With the past 9 major Uncarrier moves, T-Mobile has gone from being the wounded underdog to being the unlikely hero on the story of U.S. wireless. Every major move has been to remove a customer pain point and address things that somehow became the status quo, despite the fact subscribers hate them. Whether it’s overages, the hidden price of a subsidized phone or ridiculous roaming fees, T-Mo has dealt with them. And the best part is: It’s working.
Despite being the fourth biggest carrier – and the smallest of the “Big Four” – it’s outgrown its competition virtually every quarter for the past two years. But being the Uncarrier isn’t just about the major, announced price plans and promotions. It’s not just about the unlimited music streaming or early upgrades. It’s also about what the company does behind the scenes to make the experience of being a T-Mobile customer as great as possible. Whether that’s the simplified billing it introduced last year or having the CEO directly responding to customers on Twitter. And that side of things could be about to get better.
It’s in its easily stages, almost speculative, but we’re hearing on the grapevine that T-Mobile has some fairly major changes in mind when it comes to the customer-facing systems and billing. One of our reliable sources claims that this is all involved in a project dubbed “Universe 2.0”.
Universe 2.0 could include an overhaul of the current system used in store and by customer care staff. The plan: To get everyone on the same page. I’ve worked in retail, as many of you know, for the UK arm of T-Mobile and there’s nothing more frustrating as a member of a retail staff team when a customer care staff member sets unrealistic expectations based on an assumption that you have access to the same tools as them. And likewise, for customer care teams, you can’t see everything processed by store staff. Anything to make this remote relationship stress-free is a good thing.
Although part of it is getting all the T-Mobile stores on the same system as customer care, there are also plans to work on a reverse logistics process which could help customers with things such as insurance claim tracking and warranty claims.
The biggest, and perhaps most interesting, part to this whole overhaul is a rethink on how T-Mobile does billing. If you’ve been following T-Mobile’s moves and rumors for a while, this will be something you’ve perhaps read more than once. And, although last year’s simplified bill was a great start, I think that’s all it was: A start. There’s more to come if T-Mo can pull it off. And I must stress, this is still very early stages of discussion and might not be made public this year. That’s if it is made available all.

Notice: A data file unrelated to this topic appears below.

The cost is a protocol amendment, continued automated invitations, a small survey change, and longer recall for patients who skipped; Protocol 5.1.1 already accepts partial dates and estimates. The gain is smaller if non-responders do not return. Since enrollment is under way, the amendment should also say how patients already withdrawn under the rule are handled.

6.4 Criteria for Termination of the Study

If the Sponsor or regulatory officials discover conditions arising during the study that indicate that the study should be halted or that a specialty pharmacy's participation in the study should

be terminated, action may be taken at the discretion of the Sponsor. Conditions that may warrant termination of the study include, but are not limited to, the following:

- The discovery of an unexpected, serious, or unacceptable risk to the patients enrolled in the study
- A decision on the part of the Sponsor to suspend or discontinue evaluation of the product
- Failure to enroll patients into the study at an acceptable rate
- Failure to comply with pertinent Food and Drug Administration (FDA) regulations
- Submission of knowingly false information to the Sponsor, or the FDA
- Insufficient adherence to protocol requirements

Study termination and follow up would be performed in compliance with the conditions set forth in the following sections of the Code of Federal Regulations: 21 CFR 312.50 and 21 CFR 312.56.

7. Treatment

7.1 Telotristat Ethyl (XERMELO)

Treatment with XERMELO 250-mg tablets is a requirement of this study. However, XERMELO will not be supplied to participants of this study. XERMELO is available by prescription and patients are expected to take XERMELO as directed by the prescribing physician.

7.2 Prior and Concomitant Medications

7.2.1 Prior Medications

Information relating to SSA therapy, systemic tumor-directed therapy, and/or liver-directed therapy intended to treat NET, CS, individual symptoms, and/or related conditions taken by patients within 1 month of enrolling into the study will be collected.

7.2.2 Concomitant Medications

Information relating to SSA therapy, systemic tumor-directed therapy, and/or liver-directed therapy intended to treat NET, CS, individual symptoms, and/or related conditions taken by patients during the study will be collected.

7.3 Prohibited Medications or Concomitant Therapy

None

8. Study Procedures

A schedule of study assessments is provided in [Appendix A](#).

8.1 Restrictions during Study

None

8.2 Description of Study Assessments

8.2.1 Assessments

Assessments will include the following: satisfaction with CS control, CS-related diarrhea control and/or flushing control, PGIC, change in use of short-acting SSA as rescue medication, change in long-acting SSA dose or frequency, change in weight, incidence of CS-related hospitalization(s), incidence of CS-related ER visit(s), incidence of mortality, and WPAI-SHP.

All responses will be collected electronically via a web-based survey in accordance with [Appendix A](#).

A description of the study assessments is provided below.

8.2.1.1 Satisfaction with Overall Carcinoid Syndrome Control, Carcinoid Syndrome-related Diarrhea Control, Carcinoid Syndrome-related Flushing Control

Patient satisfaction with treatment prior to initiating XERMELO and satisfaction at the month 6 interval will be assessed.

What we’ve heard is that T-Mobile is thinking along the lines of an Amazon invoice with the main focus being on a bill that NEVER changes. Now this is something similar to what we’ve heard before. Rumors were floating around last year claiming that T-Mobile was looking in to including taxes and fees in its plans. Similar to MetroPCS, the price of your plan is the only price you’d pay. But what we’re hearing this time seems a little different to that rumor. We’re not hearing anything specific regarding taxes and fees. Instead, we’re hearing about a bill that won’t ever change in the style of an Amazon invoice which perhaps suggests a postpaid service that – sort of – works like prepaid. It might even be similar to Google Fi in that you pre-purchase a plan for the month in advance.
Like I say, this is early stages. But the fact that they’re using the words “Amazon” and “Invoice” together definitely makes it seem like their thinking of some kind of service that you pay in advance for. I mean, with Amazon, you pay for your goods before they arrive, and then you get what you paid for. That bit’s my own interpretation of what I’m hearing though.
As of right now, T-Mobile’s decision makers are hesitant to make such big changes to billing and – like when they got rid of contracts – it would take a drastic rethink and an adjustment for customers. But all previous moves – in and outside of major Uncarrier announcements – would seem to lead to this place. T-Mobile scrapped overages, roaming fees and premium SMS services, not to mention unlimited music streaming and Data Stash. So I’m really interested to see how this idea develops, and if they can pull it off without upsetting the apple cart.
On a completely different note, we’re hearing also that there are some more changes coming to JUMP! But, while the new billing and staff systems seem way off in the future somewhere, a new JUMP program (or replacement) sounds like it’s coming pretty soon. Soon enough for Uncarrier 10 maybe? Who knows. We don’t know exactly what T-Mobile has in mind, but we’ve heard several times now that a new upgrade program is in the works. And I’d say it’s about time we had a new one.
You’ll remember last year T-Mobile changed the terms of JUMP so that customers could upgrade whenever they wanted and however often they wanted, as long as they paid half of their EIP payments. This was a change from the first iteration of JUMP which made customers wait 6 months before upgrading. What the changes will be this time, we don’t know. T-Mo’s doing a good job of keeping its cards close to its chest. But I wouldn’t be surprised to see JUMP change as part of the next major Uncarrier move.
Let us know what you think about T-Mobile’s services, the rumors and how you think the company should change what it does. You never know, they might take your suggestions in the comments seriously. Stranger things have happened.
As always, if you have any inside knowledge or you think you know what’s going on, you can send your tips to email@example.com.